Featured Research

from universities, journals, and other organizations

Environmental Effects Of Cold-climate Strawberry Farming

Date:
September 4, 2009
Source:
American Society for Horticultural Science
Summary:
Strawberries are America's fifth-favorite fruit, according to consumption rates. California and Florida grow more than 95% of the nation's strawberries; an additional 12,000 acres are planted in other states. Strawberries are increasingly grown on small-scale farms in direct-to-consumer markets, which are gaining popularity as part of the emerging "local food movement". But how do growing methods designed to ensure successful strawberry production in colder climates affect the environment?

Strawberries are America's fifth-favorite fruit, according to consumption rates. California and Florida grow more than 95% of the nation's strawberries; an additional 12,000 acres are planted in other states. Strawberries are increasingly grown on small-scale farms in direct-to-consumer markets, which are gaining popularity as part of the emerging "local food movement". But how do growing methods designed to ensure successful strawberry production in colder climates affect the environment?

Matthew D. Stevens, currently with North Carolina State University, and a team of USDA-Agricultural Research Services (ARS) researchers developed an experiment to shed light on that question. Stevens conducted the research while working as a graduate student at the USDA-ARS. Three methods of growing strawberries were compared for the study published in HortScience.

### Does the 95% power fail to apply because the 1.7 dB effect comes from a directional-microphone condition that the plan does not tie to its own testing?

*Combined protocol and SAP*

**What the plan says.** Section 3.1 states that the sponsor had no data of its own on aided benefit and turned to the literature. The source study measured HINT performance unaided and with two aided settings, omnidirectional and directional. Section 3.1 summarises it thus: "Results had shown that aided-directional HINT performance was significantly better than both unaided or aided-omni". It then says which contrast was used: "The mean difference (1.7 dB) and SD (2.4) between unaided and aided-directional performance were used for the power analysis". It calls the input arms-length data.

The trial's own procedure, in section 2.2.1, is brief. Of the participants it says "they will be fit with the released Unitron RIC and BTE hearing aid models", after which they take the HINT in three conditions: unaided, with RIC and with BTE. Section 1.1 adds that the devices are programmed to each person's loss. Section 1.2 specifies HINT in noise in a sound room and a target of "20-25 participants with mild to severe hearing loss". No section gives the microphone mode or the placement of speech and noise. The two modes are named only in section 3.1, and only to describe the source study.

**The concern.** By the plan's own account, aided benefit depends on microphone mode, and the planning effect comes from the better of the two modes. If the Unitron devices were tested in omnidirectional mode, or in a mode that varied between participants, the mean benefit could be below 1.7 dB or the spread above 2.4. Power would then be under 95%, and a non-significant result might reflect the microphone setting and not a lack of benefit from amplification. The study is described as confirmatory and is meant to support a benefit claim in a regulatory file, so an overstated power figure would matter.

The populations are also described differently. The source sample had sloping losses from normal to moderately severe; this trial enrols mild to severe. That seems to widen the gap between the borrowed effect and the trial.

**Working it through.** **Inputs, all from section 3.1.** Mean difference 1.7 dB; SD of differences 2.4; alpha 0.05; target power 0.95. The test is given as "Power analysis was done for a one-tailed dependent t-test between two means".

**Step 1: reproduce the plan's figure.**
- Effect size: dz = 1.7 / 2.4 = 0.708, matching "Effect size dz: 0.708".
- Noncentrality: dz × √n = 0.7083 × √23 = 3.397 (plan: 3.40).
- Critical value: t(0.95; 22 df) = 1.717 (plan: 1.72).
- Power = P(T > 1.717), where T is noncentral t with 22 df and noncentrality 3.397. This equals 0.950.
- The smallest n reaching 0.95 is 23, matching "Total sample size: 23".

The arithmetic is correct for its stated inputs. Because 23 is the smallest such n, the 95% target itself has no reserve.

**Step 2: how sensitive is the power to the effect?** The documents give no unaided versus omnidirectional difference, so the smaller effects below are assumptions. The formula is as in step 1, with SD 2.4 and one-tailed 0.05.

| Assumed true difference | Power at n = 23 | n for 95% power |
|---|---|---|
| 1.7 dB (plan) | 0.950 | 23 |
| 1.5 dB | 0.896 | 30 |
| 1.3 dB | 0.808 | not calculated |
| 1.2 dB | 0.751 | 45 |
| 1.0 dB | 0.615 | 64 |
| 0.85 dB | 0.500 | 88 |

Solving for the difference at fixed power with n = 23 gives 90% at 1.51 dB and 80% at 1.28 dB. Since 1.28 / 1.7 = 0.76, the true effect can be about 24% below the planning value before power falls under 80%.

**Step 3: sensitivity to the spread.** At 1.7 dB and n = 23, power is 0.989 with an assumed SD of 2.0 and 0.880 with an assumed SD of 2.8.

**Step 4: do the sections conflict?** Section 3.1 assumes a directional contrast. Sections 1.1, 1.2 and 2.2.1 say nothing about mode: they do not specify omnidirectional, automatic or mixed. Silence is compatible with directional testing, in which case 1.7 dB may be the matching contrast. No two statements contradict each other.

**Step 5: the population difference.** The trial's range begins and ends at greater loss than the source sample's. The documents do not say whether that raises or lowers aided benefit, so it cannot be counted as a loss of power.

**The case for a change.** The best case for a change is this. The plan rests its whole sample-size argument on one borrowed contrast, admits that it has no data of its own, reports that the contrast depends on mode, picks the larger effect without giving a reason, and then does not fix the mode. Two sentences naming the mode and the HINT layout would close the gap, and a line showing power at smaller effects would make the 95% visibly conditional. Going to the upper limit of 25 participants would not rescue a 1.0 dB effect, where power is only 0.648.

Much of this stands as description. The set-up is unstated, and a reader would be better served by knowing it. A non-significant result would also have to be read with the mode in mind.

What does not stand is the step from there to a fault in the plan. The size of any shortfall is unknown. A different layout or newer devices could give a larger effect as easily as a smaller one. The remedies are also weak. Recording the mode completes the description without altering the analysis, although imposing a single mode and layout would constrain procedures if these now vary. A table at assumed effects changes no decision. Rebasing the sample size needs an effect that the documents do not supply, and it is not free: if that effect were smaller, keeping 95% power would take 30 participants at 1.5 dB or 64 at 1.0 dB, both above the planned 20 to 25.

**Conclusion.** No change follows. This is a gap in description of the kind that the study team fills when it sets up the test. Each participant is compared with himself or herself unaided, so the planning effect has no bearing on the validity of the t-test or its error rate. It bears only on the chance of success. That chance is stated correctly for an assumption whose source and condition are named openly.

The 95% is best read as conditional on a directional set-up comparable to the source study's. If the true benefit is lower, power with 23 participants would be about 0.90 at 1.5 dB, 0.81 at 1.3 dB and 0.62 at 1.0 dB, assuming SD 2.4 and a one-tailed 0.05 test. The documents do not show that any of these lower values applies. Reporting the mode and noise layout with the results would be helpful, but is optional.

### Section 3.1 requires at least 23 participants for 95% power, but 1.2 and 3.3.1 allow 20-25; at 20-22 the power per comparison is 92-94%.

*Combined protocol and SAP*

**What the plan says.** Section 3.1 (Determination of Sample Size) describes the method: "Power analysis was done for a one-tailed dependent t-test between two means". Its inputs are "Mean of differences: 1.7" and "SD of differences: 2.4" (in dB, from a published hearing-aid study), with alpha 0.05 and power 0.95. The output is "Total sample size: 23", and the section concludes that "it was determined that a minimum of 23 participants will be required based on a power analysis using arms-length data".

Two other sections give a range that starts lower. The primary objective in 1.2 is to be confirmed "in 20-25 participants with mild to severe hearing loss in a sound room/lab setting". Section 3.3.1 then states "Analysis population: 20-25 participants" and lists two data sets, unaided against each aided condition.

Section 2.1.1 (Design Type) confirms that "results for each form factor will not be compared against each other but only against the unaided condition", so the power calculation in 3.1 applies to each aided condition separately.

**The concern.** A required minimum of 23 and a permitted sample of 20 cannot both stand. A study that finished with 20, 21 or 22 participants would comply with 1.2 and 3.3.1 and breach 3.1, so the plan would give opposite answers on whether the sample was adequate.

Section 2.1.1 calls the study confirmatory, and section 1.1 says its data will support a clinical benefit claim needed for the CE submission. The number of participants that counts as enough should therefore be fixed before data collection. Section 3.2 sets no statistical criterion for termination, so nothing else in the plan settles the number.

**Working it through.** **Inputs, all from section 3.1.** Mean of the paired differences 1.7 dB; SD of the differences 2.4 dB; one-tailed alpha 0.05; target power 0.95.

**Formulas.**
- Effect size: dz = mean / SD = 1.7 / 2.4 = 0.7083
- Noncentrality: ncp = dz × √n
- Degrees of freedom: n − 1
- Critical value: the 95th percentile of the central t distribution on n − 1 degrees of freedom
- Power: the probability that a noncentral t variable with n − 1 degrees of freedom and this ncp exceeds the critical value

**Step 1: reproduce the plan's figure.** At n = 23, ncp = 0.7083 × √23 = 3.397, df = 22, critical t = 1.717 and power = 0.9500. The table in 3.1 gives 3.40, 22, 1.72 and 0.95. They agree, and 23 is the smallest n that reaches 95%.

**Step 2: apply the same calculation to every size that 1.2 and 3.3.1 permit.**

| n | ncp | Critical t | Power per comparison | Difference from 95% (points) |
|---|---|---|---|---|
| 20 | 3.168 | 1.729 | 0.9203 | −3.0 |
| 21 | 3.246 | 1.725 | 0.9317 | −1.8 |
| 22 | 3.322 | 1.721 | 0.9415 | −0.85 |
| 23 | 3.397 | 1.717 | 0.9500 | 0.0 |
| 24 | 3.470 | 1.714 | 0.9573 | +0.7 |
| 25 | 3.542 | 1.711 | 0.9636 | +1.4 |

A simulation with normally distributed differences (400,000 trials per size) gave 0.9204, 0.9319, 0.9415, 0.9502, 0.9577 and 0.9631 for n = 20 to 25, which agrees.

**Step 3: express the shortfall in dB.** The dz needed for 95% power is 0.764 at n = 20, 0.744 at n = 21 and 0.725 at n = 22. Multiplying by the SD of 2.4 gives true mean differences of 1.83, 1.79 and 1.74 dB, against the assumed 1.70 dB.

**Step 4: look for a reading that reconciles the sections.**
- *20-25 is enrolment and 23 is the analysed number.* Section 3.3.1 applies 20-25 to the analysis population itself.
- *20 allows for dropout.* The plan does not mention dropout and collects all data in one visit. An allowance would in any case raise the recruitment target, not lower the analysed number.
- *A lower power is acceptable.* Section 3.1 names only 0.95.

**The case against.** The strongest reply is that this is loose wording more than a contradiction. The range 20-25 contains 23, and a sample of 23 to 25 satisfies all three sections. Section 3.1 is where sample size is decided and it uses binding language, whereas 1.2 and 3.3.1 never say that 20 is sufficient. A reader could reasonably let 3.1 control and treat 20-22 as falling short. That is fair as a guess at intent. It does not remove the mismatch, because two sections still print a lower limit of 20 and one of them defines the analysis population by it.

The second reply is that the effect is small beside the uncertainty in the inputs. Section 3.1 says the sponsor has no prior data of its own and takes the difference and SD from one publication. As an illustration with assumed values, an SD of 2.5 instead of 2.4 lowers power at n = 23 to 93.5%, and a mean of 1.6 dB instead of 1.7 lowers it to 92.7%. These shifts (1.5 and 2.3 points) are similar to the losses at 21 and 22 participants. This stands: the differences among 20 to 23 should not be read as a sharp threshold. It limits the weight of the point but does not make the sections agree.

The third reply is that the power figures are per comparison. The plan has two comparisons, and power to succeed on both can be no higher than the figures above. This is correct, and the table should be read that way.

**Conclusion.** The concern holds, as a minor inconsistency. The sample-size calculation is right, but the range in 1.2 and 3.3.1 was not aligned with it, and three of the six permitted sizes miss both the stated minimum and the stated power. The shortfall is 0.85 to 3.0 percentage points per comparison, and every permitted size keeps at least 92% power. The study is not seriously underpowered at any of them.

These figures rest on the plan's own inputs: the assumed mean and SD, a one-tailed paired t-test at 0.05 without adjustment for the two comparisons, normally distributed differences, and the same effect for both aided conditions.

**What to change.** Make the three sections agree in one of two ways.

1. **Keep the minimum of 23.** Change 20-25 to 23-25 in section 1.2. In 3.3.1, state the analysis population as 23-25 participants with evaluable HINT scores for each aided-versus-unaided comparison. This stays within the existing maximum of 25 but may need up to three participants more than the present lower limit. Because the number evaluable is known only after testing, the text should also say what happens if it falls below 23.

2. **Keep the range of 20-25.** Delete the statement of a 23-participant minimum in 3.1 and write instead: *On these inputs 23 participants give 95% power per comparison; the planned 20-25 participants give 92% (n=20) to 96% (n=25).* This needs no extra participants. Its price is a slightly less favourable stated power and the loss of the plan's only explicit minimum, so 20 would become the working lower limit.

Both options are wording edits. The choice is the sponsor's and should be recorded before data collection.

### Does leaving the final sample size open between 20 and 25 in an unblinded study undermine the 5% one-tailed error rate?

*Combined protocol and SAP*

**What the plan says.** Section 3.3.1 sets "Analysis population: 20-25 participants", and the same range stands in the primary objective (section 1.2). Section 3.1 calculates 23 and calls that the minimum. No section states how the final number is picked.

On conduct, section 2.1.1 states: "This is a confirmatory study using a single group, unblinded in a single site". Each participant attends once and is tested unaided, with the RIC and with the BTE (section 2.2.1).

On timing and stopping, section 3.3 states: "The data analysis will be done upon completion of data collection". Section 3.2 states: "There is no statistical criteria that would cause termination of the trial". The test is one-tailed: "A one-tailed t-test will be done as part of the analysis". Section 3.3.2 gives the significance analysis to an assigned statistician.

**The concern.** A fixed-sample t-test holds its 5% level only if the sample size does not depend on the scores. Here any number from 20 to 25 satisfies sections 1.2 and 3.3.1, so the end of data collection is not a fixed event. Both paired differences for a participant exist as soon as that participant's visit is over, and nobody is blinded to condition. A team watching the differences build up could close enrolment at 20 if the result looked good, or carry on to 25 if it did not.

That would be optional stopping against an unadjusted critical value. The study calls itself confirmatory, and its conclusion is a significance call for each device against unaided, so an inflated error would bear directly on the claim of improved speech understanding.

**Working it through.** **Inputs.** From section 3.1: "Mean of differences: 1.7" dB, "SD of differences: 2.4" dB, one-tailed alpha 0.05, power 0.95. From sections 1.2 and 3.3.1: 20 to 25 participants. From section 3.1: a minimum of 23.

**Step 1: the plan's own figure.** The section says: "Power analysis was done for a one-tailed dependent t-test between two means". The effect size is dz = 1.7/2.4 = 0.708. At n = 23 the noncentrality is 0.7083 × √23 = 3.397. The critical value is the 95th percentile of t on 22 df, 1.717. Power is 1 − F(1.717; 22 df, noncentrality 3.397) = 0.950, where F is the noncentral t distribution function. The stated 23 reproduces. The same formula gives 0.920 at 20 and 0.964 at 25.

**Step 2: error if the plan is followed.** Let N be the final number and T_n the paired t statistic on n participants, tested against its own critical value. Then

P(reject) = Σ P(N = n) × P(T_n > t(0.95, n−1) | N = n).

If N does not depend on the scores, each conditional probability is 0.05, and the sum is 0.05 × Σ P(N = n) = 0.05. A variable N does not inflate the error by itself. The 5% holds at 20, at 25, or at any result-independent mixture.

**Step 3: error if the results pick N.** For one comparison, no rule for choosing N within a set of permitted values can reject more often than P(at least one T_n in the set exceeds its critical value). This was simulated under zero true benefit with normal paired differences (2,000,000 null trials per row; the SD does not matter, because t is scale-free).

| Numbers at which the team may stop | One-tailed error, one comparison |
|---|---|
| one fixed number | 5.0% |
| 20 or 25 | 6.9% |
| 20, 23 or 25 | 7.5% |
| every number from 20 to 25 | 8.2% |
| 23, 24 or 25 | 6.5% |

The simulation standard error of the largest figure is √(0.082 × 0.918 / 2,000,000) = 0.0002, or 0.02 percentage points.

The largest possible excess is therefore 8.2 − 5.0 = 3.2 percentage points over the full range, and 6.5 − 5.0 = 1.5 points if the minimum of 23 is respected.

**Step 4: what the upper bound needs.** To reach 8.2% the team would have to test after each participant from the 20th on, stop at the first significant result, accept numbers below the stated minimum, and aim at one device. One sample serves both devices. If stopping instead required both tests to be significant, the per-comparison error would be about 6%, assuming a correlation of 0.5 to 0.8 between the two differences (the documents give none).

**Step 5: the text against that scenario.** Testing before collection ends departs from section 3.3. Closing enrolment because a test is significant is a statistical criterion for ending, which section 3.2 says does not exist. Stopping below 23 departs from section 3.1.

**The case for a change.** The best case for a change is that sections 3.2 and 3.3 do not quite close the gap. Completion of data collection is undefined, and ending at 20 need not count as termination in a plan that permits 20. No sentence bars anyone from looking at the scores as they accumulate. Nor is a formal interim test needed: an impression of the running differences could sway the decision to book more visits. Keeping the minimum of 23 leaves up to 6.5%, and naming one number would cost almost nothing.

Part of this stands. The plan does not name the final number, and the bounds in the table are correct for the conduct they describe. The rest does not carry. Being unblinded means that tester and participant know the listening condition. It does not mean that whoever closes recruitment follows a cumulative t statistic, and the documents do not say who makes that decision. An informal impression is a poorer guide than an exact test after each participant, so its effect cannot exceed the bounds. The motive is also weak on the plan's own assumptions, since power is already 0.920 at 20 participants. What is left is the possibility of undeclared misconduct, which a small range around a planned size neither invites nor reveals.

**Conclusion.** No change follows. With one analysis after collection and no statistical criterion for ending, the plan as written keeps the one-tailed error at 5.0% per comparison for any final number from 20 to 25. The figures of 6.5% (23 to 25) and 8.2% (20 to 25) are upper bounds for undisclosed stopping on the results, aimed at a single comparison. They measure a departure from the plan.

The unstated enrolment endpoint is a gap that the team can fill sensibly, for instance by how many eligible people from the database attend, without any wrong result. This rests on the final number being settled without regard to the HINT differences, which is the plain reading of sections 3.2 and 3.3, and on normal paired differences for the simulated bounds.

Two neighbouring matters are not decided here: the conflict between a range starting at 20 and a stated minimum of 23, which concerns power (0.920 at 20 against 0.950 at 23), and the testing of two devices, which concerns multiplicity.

The conventional matted row system (CMR) has been the primary method in colder areas. Recently, use of a second method, cold-climate plasticulture (CCP), has increased. Both rely on fumigation and pesticides to protect plants, but use of these elements is being restricted because of environmental concerns. This has led to the development of alternative pest-control measures, including advanced matted row (AMR), the third method tested in the study.

Growing practices were evaluated on sustainability, soil and water conservation, and reduction of movement of soil, nutrients, and pesticides from fields to nearby water sources. Pesticides, nutrients, and soil particles moved from fields to water systems, even through naturally occurring runoff, have significant negative effects for aquatic ecosystems.

In the AMR beds, a cover crop was planted and later mowed down to create a protective vegetative layer, which reduces weed growth. Both CMR and CCP methods use plastic sheeting to limit weeds. As few insects were observed, no insecticides were used. Automated runoff samplers kept track of the water and soil movement. Runoff samples were analyzed for nitrate, ammonium, and pesticide concentrations. Plants were also analyzed for carbon and nitrogen.

Annual mean soil loss was significantly greater in the CMR compared to the AMR, but neither the CMR nor the AMR annual mean soil loss was significantly different from the annual mean soil loss of the CCP in 2002. Though the annual mean soil losses for CMR and AMR were significantly greater than for CCP, the difference between CMR and AMR was not significant in 2003. Annual mean soil losses in 2004 were not significantly different across the planting methods.

The results indicate that the intensity, duration, and timing of precipitation affected the soil and pesticide losses and runoff volume more than the type of planting system.

Timing of fertilization is very important in CMR production because fertilizer is sprayed onto the plants. This method produced low nutrient uptake and high nutrient runoff. AMR and CCP plants were fertilized underground and resulted in higher nutrient uptake and lower nutrient runoff compared with CMR. Furthermore, CMR plots had the greatest pesticide losses. This makes the CMR system the least effective in controlling soil and pesticide losses. The AMR system was best for erosion control in the first year, but the CCP was better the following year. AMR runoff also had the lowest pesticide levels.